(Clayton King and I have been friends for more than two decades. He's my accountability partner and a constant source of encouragement to me. He wrote this post about the importance of vulnerability in leadership and is absolute gold.)
My father was a blue collar businessman. His was the classic American story of someone who grew up with nothing and through hard work and tenacity, built a business and a life for himself and his family. I adored my dad, becoming like his shadow. Little did I know that following him around his farm and his motor shop as a young boy would later prove to be foundational in my development as a minister and a leader.
One thing I learned in those formative years was how personal transparency framed my father's leadership style. He was an intelligent man with great skill, but it was his humility as a person that earned him the love and dedication of his employees.
The fastest way to know if someone is really a leader is to see if anyone is following them. Some leaders gain a following through fear, others through their big personality, and others through manipulation or hype. But in ministry, it is humility, not ability, that makes you a true leader worth following.
Ability is important, but humility is essential. To paraphrase the great C.S. Lewis, humility is not thinking less of yourself. It's thinking about yourself less. It is an approach to life and ministry where the focus is on helping others become who they were created to be. It's a way of leading that is motivated by love; love for the gospel, the church, and those far from God.
In ministry, personal transparency is leadership currency. The tendency in ministry leadership is to project strength and authority. The assumption is that people will follow your lead if you look like the expert who knows everything. So for many pastors, there's a tangible pressure to perform for the people, to give out religious information, to keep the machine running and keep everyone's attention. Yet more and more ministry leaders are finding this approach to be both emotionally draining and spiritually empty. It's hard to keep up the image of strength and expertise when on the inside, you feel weak and overwhelmed with the task of leading God's people.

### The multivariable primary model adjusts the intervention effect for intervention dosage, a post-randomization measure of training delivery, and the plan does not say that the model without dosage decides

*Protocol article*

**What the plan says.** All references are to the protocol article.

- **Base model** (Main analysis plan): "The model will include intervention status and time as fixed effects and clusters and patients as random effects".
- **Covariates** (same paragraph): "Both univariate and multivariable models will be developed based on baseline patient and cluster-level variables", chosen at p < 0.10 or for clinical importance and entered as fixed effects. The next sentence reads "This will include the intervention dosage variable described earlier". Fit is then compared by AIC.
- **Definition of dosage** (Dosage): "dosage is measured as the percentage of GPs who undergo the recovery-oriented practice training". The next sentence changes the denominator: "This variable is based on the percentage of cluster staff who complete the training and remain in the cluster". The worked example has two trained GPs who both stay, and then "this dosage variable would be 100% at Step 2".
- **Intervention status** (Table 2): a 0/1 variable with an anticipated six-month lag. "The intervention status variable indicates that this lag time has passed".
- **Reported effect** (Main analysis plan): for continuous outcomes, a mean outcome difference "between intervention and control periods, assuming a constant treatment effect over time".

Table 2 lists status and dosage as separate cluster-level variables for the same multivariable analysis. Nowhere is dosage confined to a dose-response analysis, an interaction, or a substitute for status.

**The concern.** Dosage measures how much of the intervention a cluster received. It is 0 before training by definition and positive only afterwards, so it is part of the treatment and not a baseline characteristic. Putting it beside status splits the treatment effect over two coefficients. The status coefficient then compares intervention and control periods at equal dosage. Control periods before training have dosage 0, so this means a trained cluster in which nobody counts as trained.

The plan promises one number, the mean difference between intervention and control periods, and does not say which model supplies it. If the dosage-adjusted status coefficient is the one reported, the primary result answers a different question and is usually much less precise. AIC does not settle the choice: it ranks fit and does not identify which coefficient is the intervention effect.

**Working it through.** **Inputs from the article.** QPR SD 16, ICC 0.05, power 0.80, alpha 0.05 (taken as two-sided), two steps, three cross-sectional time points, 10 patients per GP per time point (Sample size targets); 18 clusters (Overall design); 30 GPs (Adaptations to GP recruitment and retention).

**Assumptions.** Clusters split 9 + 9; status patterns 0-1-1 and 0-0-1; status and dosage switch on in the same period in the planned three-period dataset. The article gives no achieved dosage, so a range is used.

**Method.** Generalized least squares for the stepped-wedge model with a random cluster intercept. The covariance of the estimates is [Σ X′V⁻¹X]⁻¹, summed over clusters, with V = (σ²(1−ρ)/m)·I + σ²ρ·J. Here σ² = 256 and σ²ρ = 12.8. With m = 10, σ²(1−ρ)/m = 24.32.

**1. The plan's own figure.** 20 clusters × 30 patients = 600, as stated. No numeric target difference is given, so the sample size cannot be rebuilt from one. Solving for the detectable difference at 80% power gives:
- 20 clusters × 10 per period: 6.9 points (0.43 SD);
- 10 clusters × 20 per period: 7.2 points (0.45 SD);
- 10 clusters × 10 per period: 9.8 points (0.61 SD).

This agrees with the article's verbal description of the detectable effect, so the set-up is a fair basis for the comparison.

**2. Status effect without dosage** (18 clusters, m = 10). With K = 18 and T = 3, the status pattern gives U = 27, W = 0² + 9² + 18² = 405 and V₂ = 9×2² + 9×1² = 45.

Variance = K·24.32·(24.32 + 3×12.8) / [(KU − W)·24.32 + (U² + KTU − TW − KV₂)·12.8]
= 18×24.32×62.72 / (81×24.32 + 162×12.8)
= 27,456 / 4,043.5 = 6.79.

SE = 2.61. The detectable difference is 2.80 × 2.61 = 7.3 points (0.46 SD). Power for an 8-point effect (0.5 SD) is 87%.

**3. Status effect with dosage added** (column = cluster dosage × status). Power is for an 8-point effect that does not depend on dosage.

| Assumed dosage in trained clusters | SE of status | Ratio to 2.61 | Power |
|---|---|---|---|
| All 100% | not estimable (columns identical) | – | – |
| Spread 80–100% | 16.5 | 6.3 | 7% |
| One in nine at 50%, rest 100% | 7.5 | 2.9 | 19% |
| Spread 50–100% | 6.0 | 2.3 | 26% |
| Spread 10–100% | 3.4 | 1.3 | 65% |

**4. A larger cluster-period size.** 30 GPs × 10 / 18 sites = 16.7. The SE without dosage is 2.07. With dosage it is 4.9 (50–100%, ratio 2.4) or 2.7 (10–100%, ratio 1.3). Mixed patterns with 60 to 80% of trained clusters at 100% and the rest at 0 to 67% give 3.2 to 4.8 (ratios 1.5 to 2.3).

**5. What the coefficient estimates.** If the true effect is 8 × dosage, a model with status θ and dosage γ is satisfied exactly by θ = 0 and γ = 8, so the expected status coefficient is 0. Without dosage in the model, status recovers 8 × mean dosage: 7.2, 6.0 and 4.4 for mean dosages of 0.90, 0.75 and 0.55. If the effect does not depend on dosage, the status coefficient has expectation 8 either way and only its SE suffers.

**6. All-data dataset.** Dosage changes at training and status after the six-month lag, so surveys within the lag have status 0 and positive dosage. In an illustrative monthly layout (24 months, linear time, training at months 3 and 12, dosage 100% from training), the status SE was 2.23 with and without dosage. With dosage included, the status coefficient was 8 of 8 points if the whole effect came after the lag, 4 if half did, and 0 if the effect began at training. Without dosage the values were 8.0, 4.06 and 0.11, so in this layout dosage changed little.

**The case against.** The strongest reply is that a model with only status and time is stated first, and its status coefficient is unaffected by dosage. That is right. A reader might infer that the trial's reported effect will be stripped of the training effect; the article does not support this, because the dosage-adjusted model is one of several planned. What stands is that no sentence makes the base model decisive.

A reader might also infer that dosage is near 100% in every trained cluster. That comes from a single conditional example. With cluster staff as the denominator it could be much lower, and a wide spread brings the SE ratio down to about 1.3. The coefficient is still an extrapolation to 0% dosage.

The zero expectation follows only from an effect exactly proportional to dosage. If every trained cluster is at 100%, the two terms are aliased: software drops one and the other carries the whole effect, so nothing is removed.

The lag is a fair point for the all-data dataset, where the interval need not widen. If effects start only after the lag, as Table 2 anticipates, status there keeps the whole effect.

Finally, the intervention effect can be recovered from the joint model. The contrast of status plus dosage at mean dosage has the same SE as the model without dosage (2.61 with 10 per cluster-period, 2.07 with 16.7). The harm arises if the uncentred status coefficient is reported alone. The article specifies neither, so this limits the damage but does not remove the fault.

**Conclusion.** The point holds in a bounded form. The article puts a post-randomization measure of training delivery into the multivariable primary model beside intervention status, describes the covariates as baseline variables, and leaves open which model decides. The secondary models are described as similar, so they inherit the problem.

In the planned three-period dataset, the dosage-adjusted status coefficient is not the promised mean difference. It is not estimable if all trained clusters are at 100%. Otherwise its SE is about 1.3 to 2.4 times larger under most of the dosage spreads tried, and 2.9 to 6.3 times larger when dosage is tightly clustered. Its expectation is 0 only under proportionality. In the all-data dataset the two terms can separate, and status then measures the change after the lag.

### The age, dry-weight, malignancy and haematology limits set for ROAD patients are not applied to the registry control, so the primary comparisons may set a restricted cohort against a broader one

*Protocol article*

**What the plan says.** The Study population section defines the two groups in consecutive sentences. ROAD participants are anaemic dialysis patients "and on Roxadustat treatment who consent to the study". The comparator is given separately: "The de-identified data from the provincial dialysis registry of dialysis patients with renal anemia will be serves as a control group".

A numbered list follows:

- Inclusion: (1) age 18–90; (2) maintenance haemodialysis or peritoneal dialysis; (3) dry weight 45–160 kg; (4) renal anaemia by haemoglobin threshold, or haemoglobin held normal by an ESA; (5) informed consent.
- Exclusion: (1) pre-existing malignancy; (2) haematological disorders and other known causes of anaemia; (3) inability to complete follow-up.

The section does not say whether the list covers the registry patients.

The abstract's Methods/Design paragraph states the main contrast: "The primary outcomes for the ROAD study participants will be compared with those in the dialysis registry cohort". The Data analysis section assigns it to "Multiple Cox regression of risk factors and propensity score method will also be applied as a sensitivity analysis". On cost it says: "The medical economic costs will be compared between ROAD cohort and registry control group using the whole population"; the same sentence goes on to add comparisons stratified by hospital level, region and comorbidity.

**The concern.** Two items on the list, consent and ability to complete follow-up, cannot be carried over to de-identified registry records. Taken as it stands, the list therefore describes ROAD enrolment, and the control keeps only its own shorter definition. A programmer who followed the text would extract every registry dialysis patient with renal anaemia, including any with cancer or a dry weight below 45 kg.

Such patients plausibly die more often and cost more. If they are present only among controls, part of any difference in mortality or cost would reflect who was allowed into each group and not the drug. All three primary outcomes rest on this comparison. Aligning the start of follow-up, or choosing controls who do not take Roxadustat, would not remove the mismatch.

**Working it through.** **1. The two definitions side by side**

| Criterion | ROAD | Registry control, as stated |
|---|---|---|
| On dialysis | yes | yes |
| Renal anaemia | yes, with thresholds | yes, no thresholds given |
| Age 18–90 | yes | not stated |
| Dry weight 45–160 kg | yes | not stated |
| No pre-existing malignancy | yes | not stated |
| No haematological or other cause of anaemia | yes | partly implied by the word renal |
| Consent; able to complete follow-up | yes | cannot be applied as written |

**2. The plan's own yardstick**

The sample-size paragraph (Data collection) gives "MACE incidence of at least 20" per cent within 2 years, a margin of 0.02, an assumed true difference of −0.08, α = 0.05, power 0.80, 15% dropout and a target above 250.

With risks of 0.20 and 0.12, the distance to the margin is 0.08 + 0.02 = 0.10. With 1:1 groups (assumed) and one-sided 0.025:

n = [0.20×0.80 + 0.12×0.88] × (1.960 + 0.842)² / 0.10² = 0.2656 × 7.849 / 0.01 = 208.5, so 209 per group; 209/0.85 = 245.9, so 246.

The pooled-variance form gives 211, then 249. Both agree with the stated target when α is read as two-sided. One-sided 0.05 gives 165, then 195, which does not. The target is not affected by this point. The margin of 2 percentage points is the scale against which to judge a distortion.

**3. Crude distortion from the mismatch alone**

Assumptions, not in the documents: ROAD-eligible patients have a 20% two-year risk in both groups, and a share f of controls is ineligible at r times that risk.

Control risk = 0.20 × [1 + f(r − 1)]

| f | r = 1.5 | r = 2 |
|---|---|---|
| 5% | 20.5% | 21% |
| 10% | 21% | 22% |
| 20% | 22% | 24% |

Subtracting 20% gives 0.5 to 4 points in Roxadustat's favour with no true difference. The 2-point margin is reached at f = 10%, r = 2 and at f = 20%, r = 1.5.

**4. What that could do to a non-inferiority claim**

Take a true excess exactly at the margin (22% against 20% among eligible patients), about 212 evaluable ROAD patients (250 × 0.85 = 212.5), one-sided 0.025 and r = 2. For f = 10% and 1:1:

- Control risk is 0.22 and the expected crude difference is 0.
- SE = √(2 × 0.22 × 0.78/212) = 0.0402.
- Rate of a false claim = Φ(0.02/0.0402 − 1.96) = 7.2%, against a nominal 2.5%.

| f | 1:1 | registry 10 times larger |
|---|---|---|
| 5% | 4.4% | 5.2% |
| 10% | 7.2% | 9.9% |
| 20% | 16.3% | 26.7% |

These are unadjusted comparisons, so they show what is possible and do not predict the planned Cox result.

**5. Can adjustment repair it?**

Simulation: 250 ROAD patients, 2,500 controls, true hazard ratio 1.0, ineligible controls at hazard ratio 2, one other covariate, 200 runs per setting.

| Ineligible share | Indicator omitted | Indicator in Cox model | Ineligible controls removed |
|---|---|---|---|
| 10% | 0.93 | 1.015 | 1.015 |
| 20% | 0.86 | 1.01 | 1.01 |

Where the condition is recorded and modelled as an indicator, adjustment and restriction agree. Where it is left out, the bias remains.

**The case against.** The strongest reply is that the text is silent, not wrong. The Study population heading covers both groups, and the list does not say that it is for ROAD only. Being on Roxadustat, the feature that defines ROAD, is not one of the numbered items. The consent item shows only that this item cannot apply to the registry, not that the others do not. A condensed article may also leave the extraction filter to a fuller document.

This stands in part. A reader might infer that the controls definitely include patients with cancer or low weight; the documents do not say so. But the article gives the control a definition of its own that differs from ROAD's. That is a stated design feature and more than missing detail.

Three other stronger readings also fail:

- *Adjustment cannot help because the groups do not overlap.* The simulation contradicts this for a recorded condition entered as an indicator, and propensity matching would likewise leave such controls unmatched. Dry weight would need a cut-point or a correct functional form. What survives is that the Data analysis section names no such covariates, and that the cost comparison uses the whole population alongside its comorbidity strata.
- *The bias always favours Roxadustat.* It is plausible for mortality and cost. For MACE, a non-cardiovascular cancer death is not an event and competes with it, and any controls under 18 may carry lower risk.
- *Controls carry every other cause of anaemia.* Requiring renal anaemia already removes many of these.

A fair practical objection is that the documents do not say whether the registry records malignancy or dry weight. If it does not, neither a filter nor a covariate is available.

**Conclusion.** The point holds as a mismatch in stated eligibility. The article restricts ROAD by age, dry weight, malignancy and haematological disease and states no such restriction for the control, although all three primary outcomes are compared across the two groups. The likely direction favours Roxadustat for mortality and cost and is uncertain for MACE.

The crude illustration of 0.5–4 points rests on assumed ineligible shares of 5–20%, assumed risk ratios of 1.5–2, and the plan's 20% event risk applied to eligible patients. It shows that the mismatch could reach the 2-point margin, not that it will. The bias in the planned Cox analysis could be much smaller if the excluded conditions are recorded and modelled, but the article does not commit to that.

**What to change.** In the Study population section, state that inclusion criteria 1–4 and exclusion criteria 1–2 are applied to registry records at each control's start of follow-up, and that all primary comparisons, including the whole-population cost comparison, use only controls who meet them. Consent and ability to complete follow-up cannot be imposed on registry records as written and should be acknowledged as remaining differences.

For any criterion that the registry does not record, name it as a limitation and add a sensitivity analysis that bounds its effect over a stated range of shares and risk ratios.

It's refreshing to hear a pastor do more than run through an outline and tell a few stories from the stage. It's also extremely rare. Yet we all know intuitively that we connect on a deep, heart level to a leader who will be vulnerable with us about their humanity, their struggles, their failures, and their need for grace. That's why personal transparency equals leadership currency. If a leader wants the attention and the affection of the people, the key is being vulnerable with the people about the things that make you feel unqualified to lead. This sounds crazy on the surface, but we know it's true in our hearts. The more unqualified we feel, the more God will use us, because it is His Spirit that empowers and enables us to lead.
Leadership authority flows from personal vulnerability. When a leader is honest with God about their regrets, their weaknesses, and their shortcomings, God meets them in those broken places and gives them strength. And when that leader will show their scars from the stage, they communicate to the church that God can use fallen, imperfect people to accomplish great things for His glory.
This is one reason I love Perry so deeply. Since we first met in 1990, I've watched him model this leadership principle. He doesn't attempt to project power or strength. He simply and consistently opens up his heart from the stage and let's the people see inside. This removes the pretense from church. It takes away any assumptions about appearance or performance. It elevates the need for grace for everyone in the church when they can see and hear the pastor sharing about his own failures, fears and struggles. It removes the stigma from church when people realize they don't have to fake it on Sundays, and they don't have to pretend to have it all together. When Perry opens up honestly, on the stage in front of thousands of people, he is communicating to the church that it's ok not to be ok, but it's not ok to stay that way. God's grace in Jesus is what we need, not a pretty new Sunday outfit, not all the right answers to all the hard questions, and not a perfect performance to show God how great we are. God doesn't care about appearances or performance. He wants His children to be real with Him, to love Him and come to Him with all their junk. A good pastor models this for the people.
Your leadership authority flows from your personal transparency. When you're humble enough to be vulnerable to God and those you lead, you will find God empowering you to lead with excellence.
For more great wisdom and Biblical insight on how to lead from a place of honesty, get a copy of Perry's new book. I promise you're gonna LOVE it!